While bankruptcy is a great way to relieve large amounts of debt and get a fresh financial start, it might not be the best option for everyone in financial trouble. Of course, there are different types of bankruptcy options available, each meant to cater to your need and hopefully get you where you would like to be financially.
In order to figure out what is best for your situation, you should consult with a bankruptcy attorney. In the meantime, take a look at the following commonly asked questions and answers regarding bankruptcy in general.
Is Chapter 7 Best if I Just Lost My Job and Have Debt Already?
This depends on if you think you will incur more debt in the near future. If you feel you will, then it is most likely in your best interest to wait to file for Chapter 7 bankruptcy. This is because only your current debts would be discharged in your bankruptcy.
Any debts incurred after the filing date will be there waiting for you following your discharge. You would then have to wait eight years before filing for bankruptcy again, leaving you tied to those debts for a long time.
Will Bankruptcy Stop Debt Collector Harassment?
The good news about bankruptcy is the automatic stay that requires most creditors and debt collectors to cease all collection efforts. The automatic stay will be in place until the bankruptcy is over.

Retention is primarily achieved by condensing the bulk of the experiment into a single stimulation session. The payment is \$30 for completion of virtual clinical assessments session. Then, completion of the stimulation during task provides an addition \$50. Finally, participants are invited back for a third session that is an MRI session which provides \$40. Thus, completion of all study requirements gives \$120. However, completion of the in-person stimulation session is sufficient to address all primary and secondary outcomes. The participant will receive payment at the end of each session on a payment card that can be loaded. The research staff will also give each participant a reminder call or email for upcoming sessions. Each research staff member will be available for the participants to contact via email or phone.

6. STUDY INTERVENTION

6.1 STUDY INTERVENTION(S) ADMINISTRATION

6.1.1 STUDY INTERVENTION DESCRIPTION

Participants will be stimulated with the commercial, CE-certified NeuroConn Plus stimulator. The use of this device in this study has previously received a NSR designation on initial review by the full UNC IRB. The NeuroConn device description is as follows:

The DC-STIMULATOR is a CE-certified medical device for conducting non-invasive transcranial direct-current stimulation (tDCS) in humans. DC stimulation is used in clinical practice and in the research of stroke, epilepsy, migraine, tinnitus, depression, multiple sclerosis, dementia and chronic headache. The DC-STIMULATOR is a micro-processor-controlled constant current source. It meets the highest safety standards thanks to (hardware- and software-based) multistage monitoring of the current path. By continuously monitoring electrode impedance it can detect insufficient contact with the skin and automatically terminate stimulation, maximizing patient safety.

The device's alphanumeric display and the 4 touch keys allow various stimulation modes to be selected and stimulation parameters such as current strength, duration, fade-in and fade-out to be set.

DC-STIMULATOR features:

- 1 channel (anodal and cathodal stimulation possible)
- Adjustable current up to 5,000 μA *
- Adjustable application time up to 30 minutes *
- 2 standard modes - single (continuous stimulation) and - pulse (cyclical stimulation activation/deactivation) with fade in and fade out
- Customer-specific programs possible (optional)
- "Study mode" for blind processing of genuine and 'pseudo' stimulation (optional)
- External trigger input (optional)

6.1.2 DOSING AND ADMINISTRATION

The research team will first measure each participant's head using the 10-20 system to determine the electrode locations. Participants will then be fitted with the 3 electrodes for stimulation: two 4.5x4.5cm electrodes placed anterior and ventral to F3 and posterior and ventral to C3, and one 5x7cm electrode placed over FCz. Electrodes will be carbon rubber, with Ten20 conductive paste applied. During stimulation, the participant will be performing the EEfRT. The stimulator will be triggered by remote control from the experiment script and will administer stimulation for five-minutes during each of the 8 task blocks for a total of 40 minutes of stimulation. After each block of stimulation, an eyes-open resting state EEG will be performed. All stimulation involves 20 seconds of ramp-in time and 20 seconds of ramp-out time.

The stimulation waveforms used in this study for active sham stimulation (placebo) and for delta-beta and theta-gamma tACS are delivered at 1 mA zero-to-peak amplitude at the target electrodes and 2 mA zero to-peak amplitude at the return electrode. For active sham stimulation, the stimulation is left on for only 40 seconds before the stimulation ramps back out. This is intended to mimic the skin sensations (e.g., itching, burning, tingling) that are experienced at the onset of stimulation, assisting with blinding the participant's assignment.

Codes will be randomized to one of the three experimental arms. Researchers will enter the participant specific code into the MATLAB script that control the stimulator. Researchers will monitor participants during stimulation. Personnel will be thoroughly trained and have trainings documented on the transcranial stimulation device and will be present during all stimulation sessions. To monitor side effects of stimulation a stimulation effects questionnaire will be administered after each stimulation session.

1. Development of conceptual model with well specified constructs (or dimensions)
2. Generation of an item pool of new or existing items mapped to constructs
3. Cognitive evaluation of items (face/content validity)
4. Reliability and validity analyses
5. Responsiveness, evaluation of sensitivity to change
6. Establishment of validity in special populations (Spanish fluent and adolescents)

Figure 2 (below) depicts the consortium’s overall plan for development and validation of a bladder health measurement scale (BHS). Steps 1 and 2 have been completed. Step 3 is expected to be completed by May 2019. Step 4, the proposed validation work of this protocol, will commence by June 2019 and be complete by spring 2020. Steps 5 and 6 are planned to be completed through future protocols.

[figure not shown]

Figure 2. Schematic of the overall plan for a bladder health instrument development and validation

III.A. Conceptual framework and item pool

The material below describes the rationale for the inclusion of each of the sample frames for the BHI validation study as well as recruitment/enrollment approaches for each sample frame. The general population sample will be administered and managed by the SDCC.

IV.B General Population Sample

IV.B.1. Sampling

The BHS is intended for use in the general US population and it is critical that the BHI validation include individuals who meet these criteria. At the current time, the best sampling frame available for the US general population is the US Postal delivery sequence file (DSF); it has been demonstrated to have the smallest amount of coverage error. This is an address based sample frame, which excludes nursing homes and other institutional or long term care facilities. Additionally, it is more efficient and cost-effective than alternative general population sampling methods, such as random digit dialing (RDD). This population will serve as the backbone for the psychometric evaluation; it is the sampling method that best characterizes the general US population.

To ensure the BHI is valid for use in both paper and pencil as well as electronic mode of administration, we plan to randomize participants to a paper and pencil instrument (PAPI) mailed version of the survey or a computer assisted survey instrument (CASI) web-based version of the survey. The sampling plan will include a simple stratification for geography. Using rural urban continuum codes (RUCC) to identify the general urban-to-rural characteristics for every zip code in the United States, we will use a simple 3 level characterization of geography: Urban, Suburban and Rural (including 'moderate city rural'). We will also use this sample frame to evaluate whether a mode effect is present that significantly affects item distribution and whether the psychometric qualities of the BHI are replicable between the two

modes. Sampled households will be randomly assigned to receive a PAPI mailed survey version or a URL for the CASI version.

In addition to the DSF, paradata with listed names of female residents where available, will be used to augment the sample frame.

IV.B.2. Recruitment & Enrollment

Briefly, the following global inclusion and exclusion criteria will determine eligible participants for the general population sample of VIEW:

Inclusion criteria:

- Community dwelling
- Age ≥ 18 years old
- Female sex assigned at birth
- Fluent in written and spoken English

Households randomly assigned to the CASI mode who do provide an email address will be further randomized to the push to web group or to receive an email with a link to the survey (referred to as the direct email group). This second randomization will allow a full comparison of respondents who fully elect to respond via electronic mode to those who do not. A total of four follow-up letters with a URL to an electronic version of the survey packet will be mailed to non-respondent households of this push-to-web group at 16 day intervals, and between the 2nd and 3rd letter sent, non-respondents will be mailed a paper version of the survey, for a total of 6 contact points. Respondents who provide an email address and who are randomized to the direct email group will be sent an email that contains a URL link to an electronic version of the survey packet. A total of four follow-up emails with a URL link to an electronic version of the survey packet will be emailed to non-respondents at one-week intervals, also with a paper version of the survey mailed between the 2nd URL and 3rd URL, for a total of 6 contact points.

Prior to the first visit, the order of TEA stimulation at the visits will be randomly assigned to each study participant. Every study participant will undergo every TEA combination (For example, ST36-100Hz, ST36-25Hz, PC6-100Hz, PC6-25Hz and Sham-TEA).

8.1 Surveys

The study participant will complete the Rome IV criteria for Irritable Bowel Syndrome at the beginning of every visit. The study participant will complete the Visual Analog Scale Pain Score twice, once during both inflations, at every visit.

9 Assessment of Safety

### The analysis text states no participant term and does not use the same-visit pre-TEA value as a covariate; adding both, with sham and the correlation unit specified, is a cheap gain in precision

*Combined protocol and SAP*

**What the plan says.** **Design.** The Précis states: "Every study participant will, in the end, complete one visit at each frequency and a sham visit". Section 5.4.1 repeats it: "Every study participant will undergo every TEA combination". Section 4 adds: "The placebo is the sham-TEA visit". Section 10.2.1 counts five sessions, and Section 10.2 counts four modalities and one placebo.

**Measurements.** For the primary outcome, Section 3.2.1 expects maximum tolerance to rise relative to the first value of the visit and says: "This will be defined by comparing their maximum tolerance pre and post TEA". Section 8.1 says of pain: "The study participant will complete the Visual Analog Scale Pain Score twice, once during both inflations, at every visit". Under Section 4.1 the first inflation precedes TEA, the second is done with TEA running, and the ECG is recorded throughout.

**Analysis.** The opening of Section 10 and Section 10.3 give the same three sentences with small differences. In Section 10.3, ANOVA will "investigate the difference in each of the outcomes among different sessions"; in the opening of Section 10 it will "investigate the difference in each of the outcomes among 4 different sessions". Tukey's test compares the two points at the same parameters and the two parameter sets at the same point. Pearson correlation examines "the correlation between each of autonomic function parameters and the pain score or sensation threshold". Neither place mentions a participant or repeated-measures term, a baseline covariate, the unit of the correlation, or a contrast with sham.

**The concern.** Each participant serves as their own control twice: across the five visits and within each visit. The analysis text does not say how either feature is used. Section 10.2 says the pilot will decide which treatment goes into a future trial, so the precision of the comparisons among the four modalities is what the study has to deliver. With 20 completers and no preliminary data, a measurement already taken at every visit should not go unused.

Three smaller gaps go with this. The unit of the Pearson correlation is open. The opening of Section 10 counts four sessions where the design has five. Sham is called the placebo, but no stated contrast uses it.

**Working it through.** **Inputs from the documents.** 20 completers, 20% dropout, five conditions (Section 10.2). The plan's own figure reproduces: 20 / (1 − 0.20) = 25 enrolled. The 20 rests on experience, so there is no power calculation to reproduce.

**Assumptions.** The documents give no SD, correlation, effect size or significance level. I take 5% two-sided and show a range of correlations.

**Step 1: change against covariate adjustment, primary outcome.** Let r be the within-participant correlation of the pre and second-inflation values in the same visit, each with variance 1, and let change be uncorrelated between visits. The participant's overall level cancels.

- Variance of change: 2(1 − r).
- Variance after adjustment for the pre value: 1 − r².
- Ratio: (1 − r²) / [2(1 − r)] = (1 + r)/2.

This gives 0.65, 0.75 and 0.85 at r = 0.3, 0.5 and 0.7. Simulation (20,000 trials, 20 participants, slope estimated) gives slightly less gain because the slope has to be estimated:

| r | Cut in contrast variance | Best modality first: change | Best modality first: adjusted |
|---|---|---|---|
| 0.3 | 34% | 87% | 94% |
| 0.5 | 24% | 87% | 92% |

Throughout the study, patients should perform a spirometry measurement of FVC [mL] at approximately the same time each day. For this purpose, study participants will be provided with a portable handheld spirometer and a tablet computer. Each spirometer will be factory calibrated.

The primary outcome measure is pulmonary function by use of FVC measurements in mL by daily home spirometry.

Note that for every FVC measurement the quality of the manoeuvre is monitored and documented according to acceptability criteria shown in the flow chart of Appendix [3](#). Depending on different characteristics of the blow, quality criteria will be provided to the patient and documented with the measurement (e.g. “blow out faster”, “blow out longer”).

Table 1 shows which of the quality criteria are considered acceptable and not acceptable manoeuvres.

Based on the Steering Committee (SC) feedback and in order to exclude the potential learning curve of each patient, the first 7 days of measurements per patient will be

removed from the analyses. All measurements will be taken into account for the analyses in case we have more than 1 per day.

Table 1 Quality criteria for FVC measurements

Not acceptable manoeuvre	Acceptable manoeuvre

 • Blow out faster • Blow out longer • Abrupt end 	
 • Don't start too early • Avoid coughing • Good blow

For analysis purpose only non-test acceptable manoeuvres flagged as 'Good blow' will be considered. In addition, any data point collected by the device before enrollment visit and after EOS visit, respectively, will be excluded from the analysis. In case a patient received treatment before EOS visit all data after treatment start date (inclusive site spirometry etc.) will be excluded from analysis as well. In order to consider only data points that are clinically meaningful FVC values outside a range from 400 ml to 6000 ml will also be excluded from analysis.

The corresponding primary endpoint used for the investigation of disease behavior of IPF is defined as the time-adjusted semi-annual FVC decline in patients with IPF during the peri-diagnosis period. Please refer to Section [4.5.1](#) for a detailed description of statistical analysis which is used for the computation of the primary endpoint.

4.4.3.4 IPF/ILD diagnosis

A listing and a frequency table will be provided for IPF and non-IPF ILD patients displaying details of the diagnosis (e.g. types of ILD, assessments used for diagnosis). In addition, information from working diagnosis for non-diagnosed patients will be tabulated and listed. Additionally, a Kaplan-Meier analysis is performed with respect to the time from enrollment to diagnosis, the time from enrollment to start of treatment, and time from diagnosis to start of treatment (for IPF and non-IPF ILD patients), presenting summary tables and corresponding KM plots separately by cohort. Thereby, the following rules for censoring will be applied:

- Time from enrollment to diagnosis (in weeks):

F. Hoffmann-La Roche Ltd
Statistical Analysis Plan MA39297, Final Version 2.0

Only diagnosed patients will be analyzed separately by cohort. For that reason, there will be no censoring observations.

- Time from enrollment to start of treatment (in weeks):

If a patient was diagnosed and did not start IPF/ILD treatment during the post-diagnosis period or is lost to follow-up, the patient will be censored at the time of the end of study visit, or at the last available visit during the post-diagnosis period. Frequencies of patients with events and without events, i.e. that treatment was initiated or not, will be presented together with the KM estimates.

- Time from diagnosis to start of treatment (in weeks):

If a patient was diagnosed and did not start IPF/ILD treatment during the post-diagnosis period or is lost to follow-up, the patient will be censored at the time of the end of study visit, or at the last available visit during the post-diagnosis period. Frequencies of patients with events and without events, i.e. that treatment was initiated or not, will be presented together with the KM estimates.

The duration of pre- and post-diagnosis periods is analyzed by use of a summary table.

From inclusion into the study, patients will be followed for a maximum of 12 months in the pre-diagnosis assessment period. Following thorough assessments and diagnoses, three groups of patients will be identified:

Now, you should not file for bankruptcy if you are only looking for the debt collectors to stop. Instead you can request they stop contacting you under the Fair Debt Collection Practices Act. You can make this request by sending a letter stating you want the collection agency to cease all communication with you.
Can I Keep My Property if I File for Bankruptcy?
If you file under Chapter 7 there is the chance you will lost property. In Chapter 7 most of your debts will get discharged, and in exchange the bankruptcy trustee can take any property you own that is not exempt from collection in order to sell it and distribute the proceeds to your creditors. State law will determine what is and what is not exempt from collection.
If you file for Chapter 13 bankruptcy you will be able to keep your property. With Chapter 13, you will be repaying a portion or all of your debts via a three to five year repayment plan. During this you are able to keep your property as long as you keep up with any payments on loans secured by the property in addition to your repayment plan payments.
Joel R. Spivack Will Answer Your Bankruptcy Questions
At the end of the day, the best way to have your bankruptcy questions answered is by an experienced bankruptcy attorney. If in New Jersey, all you have to do is contact the Law Office of Joel R. Spivack.
With 25 plus years of experience in bankruptcy proceedings, he can help you figure out what is best for your particular situation. Mr. Spivack understands the hardships you may have endured and will do his best to help your future.
Fill out the online contact form and take your first step toward financial stability.
The articles on this blog are for informative purposes only and are no substitute for legal advice or an attorney-client relationship. If you are seeking legal advice, please contact our law firm directly.